“The most important thing we can do is learn how to learn — and also to want to learn.”
— Vint Cerf
It is quite difficult, or perhaps impossible, to overstate the impact that the internet has had on society as a whole — especially when its full impact has not been completely realized yet. Advancements such as machine learning, completely virtual economies, and the rise of automation are only a few examples of how the internet only continues to change life as we know it. Tetra Defense recognizes Vint Cerf for his role as one of the “Fathers of the Internet,” as well as its co-architect. He is credited with creating it, advocating for its safety and accessibility, and continuing to guide its ethical use as Google’s current VP and Chief Internet Evangelist.
The Road to the Internet
Before he earned his religious-esque title of “Internet Evangelist,” he was a scholar at Stanford and UCLA earning degrees in mathematics and eventually a doctorate in computer science. While at UCLA, Cerf became involved with two important acronyms: ARPANET (the Advanced Research Projects Agency Network) as part of DARPA (Defense Advanced Research Project Agency). As described by Cerf himself, DARPA’s goal in the early 1970s was to figure out a way to connect several universities together to compile their research on artificial intelligence and computer science, primarily for Federal Defense use. According to Cerf, these universities were hopeful that this research agreement would provide them with state-of-the-art, individualized, frequently updated technology valued at millions of dollars. In reality, DARPA responded to these universities with something along the lines of, “We’re going to build a network, and you’re going to share.”
While this decision (seemingly based only on budget constraints) wasn’t met with enthusiasm by participating universities, the shared network was built, and was referred to as ARPANET. This network was the first of its kind as it had distributed control, email capabilities, and thanks to Vint Cerf in particular, had end-to-end data communication via dedicated phone lines. This seemingly inconsequential decision to create a shared network (as opposed to constantly updating the technology of 12 universities) is truly what provided a foundation for the internet.
Shortly after the creation of ARPANET, Vint Cerf and his colleague Robert Kahn began refining their work on behalf of the US Department of Defense. The theory was that this network could be implemented in Command and Control services to yield a better use of Defense resources. The problem at the time, however, was that tanks, airplanes, and other Defense equipment could not be bound by the physical cables used to access the original ARPANET. This was essentially the “inter-net” problem: How would a network transition from dedicated telephone lines to satellite connections, and how would those satellites exchange packets of varying information, varying sizes, and varying lag times? By the end of 1974, Vint Cerf contributed detailed specifications called Transmission Control Protocol (TCP) to the project, and after squashing the bugs and ironing out the kinks, TCP/IP was put in place to transfer data in real time. A recognizable “internet” was first turned on in January of 1983.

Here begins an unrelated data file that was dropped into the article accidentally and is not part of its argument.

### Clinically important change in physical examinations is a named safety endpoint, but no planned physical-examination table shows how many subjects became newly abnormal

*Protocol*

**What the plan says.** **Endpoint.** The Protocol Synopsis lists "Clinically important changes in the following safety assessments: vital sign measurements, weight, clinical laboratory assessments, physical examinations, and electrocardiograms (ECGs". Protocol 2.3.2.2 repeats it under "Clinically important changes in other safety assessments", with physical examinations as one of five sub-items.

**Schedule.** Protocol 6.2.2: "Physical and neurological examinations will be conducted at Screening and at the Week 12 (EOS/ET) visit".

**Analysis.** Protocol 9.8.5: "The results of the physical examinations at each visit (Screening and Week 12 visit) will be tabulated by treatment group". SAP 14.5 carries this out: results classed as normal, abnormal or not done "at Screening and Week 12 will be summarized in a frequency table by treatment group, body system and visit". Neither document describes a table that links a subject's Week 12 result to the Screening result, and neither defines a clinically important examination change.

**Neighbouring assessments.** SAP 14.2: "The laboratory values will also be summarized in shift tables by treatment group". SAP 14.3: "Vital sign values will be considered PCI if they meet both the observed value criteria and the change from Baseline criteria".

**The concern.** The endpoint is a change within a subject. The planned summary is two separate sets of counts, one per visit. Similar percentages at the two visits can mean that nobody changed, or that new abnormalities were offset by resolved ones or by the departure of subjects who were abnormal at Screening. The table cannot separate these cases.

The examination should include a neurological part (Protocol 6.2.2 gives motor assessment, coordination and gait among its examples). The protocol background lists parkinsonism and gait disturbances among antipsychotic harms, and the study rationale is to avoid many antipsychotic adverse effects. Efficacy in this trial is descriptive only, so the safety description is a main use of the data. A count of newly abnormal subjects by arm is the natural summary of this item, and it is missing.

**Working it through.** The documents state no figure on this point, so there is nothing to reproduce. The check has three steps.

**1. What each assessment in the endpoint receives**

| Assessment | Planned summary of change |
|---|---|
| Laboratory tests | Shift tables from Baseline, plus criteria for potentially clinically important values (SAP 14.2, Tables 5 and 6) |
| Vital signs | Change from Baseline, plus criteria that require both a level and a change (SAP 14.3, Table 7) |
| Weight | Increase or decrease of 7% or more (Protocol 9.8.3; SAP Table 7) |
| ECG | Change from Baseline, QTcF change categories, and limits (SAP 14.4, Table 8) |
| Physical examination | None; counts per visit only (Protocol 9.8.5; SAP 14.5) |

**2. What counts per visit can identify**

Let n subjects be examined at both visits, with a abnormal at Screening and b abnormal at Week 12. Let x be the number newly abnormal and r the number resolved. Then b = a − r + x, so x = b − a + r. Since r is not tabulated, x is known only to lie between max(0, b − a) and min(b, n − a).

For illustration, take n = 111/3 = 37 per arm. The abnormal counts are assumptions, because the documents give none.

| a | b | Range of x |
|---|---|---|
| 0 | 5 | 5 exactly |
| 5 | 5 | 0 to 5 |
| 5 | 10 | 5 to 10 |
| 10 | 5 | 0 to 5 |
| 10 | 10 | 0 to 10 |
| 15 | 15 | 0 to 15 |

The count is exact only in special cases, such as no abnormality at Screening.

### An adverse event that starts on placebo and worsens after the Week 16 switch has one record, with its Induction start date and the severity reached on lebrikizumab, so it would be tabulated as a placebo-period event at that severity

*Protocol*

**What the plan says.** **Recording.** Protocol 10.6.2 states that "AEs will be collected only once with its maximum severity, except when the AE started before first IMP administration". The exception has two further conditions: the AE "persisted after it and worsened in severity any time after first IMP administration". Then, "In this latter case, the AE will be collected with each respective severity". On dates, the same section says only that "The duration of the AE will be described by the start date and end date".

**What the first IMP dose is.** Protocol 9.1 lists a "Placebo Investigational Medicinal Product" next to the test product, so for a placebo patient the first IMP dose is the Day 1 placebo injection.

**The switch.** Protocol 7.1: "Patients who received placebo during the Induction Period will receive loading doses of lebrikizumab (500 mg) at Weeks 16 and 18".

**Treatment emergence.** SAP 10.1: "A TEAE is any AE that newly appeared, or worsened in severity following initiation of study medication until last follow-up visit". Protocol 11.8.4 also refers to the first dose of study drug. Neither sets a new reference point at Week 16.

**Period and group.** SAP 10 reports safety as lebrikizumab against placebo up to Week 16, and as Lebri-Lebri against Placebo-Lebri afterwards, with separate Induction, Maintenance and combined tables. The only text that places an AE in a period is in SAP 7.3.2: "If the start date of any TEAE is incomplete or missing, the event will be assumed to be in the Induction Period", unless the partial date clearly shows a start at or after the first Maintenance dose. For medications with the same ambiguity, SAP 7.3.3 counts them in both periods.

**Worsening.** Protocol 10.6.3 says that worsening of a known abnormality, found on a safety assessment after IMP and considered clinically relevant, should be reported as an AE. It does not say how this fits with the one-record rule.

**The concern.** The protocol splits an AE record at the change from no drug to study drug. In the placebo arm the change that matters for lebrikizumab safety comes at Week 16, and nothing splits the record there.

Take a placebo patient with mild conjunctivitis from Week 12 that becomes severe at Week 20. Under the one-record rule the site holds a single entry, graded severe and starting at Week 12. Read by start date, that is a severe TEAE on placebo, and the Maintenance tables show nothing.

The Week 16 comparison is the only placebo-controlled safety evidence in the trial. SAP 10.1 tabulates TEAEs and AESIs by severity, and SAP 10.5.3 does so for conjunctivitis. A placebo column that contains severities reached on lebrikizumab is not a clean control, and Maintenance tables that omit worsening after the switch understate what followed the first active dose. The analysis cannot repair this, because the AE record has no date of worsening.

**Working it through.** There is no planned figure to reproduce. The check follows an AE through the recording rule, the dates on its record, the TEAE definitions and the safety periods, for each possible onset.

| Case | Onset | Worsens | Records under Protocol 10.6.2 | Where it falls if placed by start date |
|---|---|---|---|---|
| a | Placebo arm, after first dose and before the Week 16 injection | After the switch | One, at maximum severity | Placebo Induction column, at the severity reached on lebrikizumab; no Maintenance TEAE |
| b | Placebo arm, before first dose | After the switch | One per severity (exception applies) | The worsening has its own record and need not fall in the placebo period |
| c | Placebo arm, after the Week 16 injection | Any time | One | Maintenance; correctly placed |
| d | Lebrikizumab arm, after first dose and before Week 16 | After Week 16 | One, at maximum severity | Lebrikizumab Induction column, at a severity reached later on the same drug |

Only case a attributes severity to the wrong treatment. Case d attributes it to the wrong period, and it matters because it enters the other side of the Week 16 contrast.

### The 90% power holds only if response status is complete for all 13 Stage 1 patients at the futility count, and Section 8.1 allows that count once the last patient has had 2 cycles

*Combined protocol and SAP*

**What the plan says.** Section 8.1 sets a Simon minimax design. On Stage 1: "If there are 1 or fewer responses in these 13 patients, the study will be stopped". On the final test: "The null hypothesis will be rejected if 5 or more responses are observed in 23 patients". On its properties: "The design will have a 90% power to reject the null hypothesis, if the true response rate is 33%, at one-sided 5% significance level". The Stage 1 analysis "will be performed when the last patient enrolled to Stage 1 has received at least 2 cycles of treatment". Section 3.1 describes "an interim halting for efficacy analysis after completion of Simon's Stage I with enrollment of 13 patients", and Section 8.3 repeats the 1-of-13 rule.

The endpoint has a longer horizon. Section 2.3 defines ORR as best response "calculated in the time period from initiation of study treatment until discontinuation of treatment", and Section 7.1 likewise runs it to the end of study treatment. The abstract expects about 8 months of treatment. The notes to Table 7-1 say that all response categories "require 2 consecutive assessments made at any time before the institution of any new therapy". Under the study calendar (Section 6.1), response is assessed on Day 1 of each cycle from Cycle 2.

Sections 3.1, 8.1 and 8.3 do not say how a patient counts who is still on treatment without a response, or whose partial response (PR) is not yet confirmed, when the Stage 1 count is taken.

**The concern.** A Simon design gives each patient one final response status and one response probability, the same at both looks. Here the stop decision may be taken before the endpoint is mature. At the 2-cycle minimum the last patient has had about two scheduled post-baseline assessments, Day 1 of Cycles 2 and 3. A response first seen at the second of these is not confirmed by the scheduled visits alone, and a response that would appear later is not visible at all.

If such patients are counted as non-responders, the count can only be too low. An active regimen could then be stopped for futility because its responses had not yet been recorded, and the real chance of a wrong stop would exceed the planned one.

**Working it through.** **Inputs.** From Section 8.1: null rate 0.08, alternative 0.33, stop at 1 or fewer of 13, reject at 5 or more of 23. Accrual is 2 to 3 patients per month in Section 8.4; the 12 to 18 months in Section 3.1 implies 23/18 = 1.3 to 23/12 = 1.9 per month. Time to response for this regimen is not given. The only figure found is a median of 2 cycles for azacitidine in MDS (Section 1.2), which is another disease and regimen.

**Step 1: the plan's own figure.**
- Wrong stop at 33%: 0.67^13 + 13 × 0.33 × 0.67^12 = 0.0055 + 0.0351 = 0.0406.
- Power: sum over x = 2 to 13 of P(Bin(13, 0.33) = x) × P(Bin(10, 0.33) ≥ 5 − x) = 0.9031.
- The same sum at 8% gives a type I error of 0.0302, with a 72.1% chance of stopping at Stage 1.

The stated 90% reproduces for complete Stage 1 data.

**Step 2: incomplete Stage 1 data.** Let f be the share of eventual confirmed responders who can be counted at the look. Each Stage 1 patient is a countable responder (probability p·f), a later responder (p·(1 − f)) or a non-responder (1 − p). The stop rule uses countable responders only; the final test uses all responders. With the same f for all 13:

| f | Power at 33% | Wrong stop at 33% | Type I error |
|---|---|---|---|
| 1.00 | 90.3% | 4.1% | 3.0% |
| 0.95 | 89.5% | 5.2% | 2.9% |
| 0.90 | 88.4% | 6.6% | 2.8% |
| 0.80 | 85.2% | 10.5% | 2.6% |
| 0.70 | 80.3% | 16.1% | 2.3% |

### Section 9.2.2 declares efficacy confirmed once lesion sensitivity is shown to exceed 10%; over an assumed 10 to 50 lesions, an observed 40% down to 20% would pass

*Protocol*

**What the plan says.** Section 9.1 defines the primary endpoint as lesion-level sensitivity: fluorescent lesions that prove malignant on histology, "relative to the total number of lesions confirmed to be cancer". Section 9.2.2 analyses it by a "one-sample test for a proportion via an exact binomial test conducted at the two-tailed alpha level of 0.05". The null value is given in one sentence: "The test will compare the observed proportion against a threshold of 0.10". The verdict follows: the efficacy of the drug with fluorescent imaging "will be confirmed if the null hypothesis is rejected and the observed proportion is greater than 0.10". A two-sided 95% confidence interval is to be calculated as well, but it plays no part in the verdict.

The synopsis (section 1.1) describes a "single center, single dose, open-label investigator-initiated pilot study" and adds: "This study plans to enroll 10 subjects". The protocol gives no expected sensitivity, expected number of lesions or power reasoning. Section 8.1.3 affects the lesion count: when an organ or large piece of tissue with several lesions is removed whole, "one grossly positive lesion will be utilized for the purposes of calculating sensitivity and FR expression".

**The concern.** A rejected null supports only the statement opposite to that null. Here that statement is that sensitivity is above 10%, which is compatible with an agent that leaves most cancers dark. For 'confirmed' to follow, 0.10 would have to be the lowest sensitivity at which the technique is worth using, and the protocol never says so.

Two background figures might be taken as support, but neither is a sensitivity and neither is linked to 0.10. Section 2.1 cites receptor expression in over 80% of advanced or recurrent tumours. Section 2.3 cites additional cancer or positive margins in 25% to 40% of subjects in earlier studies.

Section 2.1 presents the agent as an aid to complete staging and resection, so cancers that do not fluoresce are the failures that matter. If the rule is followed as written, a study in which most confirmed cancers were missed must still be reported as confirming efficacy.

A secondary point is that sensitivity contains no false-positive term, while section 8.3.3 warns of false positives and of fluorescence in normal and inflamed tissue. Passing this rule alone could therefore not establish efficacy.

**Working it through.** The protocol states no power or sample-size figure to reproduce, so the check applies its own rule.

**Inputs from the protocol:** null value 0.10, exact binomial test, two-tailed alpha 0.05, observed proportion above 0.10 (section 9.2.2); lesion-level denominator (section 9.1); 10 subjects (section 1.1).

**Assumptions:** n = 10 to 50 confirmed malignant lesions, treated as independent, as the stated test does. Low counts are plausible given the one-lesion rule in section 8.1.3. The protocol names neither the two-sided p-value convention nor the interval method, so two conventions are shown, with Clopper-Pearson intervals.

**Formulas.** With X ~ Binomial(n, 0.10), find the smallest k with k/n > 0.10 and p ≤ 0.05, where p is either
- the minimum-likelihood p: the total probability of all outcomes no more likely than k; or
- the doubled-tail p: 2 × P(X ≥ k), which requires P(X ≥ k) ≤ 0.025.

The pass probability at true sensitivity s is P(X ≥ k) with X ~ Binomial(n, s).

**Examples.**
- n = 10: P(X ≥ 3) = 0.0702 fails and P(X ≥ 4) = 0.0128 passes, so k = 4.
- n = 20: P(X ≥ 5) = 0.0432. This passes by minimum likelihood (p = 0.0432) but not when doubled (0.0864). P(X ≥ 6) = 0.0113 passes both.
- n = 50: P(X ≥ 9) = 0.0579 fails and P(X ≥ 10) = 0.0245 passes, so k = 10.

Becoming the Internet Evangelist
“[Since ARPANET], we actually had some appreciation for what this technology could do, and we used it for a lot of the applications that we still use today,” Cerf adds in his 2018 interview with USC Price. As a founder of the internet as a whole, Cerf has since earned numerous accolades for his work including the A.M. Turing Award, National Inventors Internet Hall of Fame, several honorary degrees, and many others. His current role as VP and Chief Internet Evangelist with Google is an apt name for his long-standing work.
The word, “evangelism,” most often used in a religious context, applies to Cerf as a way of acknowledging his contributions to a wide-spread technological feat, his efforts to standardize it, and guide it through the many changes that users and market demands. According to Google, “[Vint Cerf] contributes to global policy development and continued spread of the Internet.”
Some of the global policies we admire here at Tetra include the organization of the internet through the non-profit ICANN (the Internet Corporation for Assigned Names and Numbers), which coordinates IP addresses and domain names primarily. Its governance is worldwide within five regional registries, and its control is in the hands of a multi-national stakeholder community, the goal being “[to achieve] an even more democratic framework so that the internet can remain free and open.”
Security and Education
In the same breath, Vint Cerf encourages the ethical creation and security of new tech to come. With his valuable foresight, he encourages new software developers and major organizations to stay cognizant of their role in producing safe tools for everyone to use: “This is an inescapable element of our future that [creators] need to take responsibility for… For the things that others rely on.” Whether or not this insight comes from his background in National Defense, he correctly sees the importance of keeping safety and security front-of-mind in any new development — advice that our team takes to heart.
Finally, Vint Cerf is an advocate for life-long learning, and embraces digital learning across all domains. By Cerf’s reasoning, as technology advances in the coming decades, it will simply not be possible to become complacent; “We will all be confronted with having to learn new things.” While learning new skills and adapting to new environments takes hard work, Cerf inspires our team to continue learning, innovating, and educating today.